White Sex Workers…
High Priced Sex Workers…
Able Bodied Sex Workers…
Indie/Alt Sex Workers…
HAVE A FUCKIN’ SEAT.
Stop pretending that making 100k per year is normal for more than a minuscule margin of all sex workers.
Quit putting down low-rent and barter workers. We don’t all turn tricks to be blond, skinny millionaires at 25. We don’t all work at the Bunny Ranch, or KOD, or Scores. Some of us are late on rent and sick and disabled and most of us are Black and Brown, and many of us are parents, and we are not all sitting stacking paper and being halfway feminist and mad at anyone with a critique of the business. Lots of us work in the back of cars, dance on wooden stages that give us splinters, do extras (yes, do extras, get over yourself), and have pimps. Lots of us make normal ass amounts of money. Most of us are not rich.
Few of us have unionized. Most of us would likely lose our jobs if we even tried.
No one owes you information about whether or not they are in this industry. Lots of us could literally not afford to tell you even if we wanted to. Which why would we want to tell you when you already decided that anything less than 300$ an hour is shameful and means we should get another job. Who wants to tell your judgmental, skinny, white ass anything?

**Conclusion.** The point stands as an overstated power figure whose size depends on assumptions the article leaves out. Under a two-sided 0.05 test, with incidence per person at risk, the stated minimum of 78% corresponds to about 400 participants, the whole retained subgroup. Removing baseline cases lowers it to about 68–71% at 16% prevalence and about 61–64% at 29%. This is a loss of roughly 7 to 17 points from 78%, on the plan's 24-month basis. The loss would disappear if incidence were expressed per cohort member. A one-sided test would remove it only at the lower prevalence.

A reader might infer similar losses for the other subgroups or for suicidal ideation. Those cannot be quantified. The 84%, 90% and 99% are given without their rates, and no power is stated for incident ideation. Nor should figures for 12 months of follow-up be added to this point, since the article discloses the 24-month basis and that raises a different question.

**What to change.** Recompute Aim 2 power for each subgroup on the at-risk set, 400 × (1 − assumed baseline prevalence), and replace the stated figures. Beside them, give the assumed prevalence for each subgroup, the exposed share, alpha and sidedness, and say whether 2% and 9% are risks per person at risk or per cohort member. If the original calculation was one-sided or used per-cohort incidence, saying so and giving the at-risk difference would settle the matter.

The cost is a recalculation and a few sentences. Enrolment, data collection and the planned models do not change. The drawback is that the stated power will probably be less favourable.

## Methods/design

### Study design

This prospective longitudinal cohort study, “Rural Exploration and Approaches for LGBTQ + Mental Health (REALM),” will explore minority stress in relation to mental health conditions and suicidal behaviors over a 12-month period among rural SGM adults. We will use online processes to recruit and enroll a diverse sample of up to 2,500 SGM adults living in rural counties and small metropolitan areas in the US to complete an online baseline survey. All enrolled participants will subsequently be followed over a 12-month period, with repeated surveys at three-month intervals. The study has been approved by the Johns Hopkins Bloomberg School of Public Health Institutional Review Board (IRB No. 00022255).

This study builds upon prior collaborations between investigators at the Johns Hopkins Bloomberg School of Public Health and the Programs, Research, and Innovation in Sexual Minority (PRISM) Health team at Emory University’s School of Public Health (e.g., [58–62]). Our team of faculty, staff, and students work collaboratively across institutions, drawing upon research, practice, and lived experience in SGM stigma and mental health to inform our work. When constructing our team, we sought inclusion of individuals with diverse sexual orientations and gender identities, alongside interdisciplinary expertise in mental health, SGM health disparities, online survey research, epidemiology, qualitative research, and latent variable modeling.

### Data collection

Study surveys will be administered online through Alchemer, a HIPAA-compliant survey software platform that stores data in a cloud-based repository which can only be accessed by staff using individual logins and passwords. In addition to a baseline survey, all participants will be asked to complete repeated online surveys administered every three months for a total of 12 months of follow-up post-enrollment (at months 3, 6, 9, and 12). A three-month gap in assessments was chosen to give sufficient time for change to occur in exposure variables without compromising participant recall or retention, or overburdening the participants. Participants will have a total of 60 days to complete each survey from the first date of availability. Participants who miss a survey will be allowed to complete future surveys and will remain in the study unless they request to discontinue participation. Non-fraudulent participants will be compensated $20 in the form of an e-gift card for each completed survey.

For Real Tho’,
Salutes this [my bold].
— Gail Dines (via reconnect-restore-rewild)
So there it is: the difference between a stay-home mother and a welfare mother is money and a wedding ring. Unlike any other kind of labor I can think of, domestic labor is productive or not, depending on who performs it. For a college-educated married woman, it is the most valuable thing she could possibly do, totally off the scale of human endeavor. What is curing malaria compared with raising a couple of Ivy Leaguers? For these women, being supported by a man is good—the one exception to our American creed of self-reliance. Taking paid work, after all, poses all sorts of risks to the kids. (Watch out, though, ladies: if you expect the father of your children to underwrite your homemaking after divorce, you go straight from saint to gold-digger.) But for a low-income single woman, forgoing a job to raise children is an evasion of responsibility, which is to marry and/or support herself. For her children, staying home sets a bad example, breeding the next generation of criminals and layabouts.
All of which goes to show that it is not really possible to disengage domestic work from its social, gendered context: the work is valuable if the woman is valuable, and what determines her value is whether a man has found her so and how much money he has. That is why discussions of domestic labor and its worth are inextricably bound up with ideas about class, race, respectability, morality and above all womanhood. You can talk all you want about equal parenting; nobody is raising his son from earliest childhood to see as the most important job in the world being a stay-home father dependent on a high-earning wife. Nobody says to men in college, “You can be a physicist, or you can be a homemaker—it’s your choice!”"
— bell hooks (via wretchedoftheearth)